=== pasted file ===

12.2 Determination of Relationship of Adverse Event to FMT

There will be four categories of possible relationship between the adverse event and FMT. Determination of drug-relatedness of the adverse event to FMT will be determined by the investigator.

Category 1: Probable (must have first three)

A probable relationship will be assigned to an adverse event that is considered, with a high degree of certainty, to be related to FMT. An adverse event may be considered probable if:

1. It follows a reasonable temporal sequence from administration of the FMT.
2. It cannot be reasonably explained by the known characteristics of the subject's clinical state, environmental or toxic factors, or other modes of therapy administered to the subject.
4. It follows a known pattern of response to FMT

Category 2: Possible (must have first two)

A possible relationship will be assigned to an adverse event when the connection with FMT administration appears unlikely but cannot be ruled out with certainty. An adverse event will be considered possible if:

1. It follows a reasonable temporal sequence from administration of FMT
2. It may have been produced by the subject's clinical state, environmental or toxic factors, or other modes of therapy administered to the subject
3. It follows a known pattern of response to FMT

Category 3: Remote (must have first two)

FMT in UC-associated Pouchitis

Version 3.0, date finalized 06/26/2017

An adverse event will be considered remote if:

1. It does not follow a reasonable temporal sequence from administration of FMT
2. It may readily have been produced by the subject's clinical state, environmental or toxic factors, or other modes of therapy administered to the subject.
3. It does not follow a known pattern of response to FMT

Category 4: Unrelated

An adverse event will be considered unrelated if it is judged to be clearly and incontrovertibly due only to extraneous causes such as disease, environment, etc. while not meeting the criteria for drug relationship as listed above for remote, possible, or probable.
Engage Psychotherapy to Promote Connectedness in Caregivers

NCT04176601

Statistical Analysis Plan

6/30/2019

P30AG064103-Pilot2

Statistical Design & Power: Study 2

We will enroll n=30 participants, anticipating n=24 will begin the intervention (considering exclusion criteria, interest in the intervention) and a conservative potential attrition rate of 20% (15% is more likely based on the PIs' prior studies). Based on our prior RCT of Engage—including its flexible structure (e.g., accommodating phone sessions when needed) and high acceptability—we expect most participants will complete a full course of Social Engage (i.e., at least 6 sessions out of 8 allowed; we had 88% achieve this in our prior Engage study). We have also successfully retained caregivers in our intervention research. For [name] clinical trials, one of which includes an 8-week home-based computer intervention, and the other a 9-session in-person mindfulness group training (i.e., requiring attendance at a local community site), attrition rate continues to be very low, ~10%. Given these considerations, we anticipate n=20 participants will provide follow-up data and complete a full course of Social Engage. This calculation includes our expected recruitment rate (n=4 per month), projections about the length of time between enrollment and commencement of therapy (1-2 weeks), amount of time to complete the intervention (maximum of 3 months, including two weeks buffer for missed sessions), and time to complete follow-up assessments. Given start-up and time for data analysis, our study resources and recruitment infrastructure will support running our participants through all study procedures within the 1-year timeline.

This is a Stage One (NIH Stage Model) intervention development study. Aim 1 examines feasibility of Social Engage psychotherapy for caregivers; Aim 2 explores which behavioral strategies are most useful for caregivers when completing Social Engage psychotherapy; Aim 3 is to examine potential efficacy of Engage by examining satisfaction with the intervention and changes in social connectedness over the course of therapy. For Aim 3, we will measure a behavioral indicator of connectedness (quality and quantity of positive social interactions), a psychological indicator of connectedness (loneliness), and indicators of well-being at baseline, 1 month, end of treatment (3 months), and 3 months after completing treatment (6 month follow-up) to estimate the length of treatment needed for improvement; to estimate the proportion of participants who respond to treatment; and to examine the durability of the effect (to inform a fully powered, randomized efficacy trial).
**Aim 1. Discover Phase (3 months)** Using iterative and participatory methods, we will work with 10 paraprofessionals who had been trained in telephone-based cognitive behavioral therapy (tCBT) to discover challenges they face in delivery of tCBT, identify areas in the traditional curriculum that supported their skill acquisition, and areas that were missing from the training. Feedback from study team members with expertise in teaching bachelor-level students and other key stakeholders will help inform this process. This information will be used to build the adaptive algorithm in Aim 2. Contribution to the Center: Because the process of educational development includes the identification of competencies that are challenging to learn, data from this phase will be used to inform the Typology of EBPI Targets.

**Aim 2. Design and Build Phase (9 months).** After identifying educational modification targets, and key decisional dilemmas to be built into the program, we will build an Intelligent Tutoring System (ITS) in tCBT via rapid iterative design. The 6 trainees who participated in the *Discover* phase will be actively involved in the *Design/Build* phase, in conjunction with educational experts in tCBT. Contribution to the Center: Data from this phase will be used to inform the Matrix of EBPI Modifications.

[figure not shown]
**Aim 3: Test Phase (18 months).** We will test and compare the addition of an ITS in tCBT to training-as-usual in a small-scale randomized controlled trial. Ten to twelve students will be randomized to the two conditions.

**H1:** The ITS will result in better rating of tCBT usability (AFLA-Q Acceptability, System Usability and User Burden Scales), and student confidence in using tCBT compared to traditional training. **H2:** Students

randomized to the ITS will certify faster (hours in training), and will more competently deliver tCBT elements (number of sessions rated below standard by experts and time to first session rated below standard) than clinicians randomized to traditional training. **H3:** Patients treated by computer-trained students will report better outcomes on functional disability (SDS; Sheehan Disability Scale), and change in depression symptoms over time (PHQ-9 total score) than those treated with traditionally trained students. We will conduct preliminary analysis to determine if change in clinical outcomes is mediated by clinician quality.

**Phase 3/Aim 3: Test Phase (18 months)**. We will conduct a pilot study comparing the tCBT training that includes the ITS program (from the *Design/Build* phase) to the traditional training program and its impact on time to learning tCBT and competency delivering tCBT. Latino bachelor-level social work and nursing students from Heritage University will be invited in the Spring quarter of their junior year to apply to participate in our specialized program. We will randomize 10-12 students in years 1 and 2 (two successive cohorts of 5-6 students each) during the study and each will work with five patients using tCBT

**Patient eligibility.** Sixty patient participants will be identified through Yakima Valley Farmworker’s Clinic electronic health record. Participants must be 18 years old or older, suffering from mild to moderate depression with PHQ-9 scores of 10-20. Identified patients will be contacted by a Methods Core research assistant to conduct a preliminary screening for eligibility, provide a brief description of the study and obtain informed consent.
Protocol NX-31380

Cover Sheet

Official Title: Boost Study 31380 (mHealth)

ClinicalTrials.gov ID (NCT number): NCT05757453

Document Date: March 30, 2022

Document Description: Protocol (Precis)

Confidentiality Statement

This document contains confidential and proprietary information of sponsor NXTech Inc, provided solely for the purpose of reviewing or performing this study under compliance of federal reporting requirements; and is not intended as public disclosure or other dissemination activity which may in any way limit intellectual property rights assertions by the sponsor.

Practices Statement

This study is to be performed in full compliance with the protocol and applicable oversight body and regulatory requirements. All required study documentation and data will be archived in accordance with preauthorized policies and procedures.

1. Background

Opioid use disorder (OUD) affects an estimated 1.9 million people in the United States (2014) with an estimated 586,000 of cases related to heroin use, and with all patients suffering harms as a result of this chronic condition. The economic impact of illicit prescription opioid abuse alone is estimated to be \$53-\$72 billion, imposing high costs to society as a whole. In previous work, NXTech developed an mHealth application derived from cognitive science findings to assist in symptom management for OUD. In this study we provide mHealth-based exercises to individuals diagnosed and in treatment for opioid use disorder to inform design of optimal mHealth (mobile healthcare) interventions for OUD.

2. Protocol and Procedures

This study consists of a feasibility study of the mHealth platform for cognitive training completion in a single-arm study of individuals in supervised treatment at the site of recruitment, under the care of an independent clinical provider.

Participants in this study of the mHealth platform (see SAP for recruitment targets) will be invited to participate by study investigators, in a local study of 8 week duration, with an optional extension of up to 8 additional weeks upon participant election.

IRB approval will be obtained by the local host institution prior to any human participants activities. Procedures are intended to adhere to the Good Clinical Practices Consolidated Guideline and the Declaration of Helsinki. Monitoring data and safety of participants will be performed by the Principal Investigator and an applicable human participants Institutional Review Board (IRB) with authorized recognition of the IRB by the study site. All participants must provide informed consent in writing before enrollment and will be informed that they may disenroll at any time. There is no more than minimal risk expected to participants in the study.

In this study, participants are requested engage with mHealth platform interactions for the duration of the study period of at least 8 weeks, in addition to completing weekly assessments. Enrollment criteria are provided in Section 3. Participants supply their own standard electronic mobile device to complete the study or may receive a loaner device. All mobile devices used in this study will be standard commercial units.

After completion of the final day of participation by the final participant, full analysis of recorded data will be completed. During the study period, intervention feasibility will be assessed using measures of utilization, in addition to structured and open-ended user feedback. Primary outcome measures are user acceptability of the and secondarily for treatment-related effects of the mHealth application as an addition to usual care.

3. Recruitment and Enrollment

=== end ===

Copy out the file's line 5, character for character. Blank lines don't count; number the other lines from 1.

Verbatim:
1. It follows a reasonable temporal sequence from administration of the FMT.